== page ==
It is the last day of filming on Castles in the Sky. We are in Eddie Izzard’s trailer in a car park in Edinburgh. It is sparse – no home comforts here – with just an iPhone, a pair of headphones and a script on the table to hint that it is in use. “You’re from The Big Issue,” he says. “Oh, well that’s good. Not Nazis Weekly, then?”
Izzard wears the 1940s scientist chic well: braces, horn-rimmed glasses, slick side-parting. “I seem to morph quite easily into different looks,” he says with a lopsided grin. “This is a good one.”
But he is tired. Filming has been intense, a 90-minute drama filmed on a documentary budget. What a story though. Izzard plays Robert Watson-Watt, the scientist from Brechin whose team developed radar – beating the German scientists to this game-changing invention, enabling the early detection of bombing raids and victory in the Battle of Britain.
I’m somewhat encyclopaedic about World War Two
“It’s a good role and a great story,” says Izzard. “I knew about radar and I’m somewhat encyclopaedic about World War Two but I didn’t know it was Robert Watson-Watt who put it together.
“It is good to get their story out to people. It is a kind of Rocky for scientists; a story of these people pulling off this incredible invention on a wing and a prayer. I’m interested in all history, not just this period. But World War Two is incredible because of the energy changes in the world.
“That is why wars get into our focus. A lot of things are changing at once. Times of extremes are very interesting.”
But war stories are just one of Izzard’s interests. An obsessive and an enthusiast, his mind jumps from one subject to another at an alarming pace. This will surprise no one who has witnessed his stand-up.
A schedule that includes appearing in almost every scene of this film, preparing for stand-up shows in German, French and English, preparing for a pilot season in the US and shooting the TV series Hannibal in Canada is extreme by any standards.
But Izzard is also plotting to run for political office. Already a strong presence in the Labour Party, the comic has promised to stand in the “personality-led” race for London mayor, though Tessa Jowell is Labour’s top candidate for 2016. And if his bid to be mayor doesn’t succeed?
He has another plan…
Do you feel at home in Edinburgh after so many festival appearances? I did 12 Edinburgh Festivals and had about five or six that were not good. They are good to look back on but were really tough. Then after six bad ones I did four good ones and two that were in the middle. But I’m a tenacious bastard, that is one of my things.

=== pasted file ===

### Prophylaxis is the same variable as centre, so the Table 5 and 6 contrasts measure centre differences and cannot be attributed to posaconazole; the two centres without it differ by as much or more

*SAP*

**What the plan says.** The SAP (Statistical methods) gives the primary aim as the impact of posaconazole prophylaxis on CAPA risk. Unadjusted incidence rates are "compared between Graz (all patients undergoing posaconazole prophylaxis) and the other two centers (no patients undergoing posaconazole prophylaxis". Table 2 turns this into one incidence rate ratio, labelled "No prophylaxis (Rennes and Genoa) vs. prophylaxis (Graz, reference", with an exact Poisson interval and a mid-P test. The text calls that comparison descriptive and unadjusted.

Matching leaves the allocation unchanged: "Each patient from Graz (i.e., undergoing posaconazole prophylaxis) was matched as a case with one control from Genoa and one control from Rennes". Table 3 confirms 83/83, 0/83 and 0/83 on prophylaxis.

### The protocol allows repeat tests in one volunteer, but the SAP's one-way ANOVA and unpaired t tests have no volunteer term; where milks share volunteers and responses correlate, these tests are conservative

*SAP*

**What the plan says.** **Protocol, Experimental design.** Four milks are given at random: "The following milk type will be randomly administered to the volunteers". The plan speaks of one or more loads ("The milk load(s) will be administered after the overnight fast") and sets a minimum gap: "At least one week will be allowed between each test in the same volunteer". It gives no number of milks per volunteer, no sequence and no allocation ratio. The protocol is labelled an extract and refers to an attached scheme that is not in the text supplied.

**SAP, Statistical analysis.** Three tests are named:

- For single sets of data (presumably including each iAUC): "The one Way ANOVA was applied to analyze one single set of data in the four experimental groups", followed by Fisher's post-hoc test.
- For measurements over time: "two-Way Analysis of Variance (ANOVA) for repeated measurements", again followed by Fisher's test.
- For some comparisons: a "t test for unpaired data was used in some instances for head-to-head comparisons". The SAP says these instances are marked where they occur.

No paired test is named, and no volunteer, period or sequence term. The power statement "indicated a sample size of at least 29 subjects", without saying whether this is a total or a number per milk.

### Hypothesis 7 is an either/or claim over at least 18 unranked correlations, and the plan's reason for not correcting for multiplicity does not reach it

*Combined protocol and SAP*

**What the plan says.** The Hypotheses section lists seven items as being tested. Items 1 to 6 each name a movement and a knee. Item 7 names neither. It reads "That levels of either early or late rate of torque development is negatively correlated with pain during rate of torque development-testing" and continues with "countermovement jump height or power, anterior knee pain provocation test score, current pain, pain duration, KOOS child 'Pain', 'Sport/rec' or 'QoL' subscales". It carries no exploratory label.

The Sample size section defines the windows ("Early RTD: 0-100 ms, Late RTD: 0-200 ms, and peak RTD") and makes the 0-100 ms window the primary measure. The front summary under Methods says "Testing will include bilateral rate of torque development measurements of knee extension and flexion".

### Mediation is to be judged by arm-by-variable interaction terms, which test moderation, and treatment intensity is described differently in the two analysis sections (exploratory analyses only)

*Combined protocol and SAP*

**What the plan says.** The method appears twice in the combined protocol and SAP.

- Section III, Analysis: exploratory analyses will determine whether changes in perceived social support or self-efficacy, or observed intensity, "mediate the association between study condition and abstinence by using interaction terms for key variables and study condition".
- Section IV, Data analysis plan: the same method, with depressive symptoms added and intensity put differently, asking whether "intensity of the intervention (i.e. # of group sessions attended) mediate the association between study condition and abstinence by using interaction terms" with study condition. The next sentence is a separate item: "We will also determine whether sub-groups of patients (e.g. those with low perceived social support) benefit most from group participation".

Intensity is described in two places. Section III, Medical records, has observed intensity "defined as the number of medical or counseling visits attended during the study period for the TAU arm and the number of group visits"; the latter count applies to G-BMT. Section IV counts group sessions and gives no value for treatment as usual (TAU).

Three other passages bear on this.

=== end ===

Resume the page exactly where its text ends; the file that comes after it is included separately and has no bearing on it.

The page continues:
Some people are really determined but are also really evil
Is that a characteristic you admire in people? As long as they have a heart. Some people are really determined but are also really evil. So determination and struggle and doing good and interesting work – I admire those people. Nelson Mandela is obviously one. He may have been one of the greatest people who has ever lived. Because he’s not calling on God, he’s not saying he is a saint, he is just a guy but he did push very hard and did it with such honour. He learnt Afrikaans, he learnt the language of people who were against him. I’m learning languages and doing stand up in the languages of people who are not against us but who in our history we have been pitted against. I’m doing stand-up in German.
How do you make your comedy universal to work across different languages and cultures? I’ve made my comedy universal for about 15 years now. It is only the cultural references that are different. There are mainstream audiences and alternative audiences in every country. I’m okay as long as I don’t get in front of a mainstream one because they’ll never get me. But an alternative audience just need to hear the words. Same stuff, change the language. It is the right way to follow this film. After playing the man who helped get the Nazi disease and cancer out of Germany, I’ll go and do stand-up, as me, in that country. Since 1945 they have tried to be an exemplary country. It is only the Nazis that tried to kidnap the country. And they are never going back in that direction. So this whole thing about whether America bugged Angela Merkel’s phone – I just think what is the point? What bad stuff is going to come up? What are you listening for? I don’t see Obama doing it – I presume someone left the gas on from the Bush era. They should be bugging people who are trying to do America harm, not a democratic European country. It doesn’t make any sense.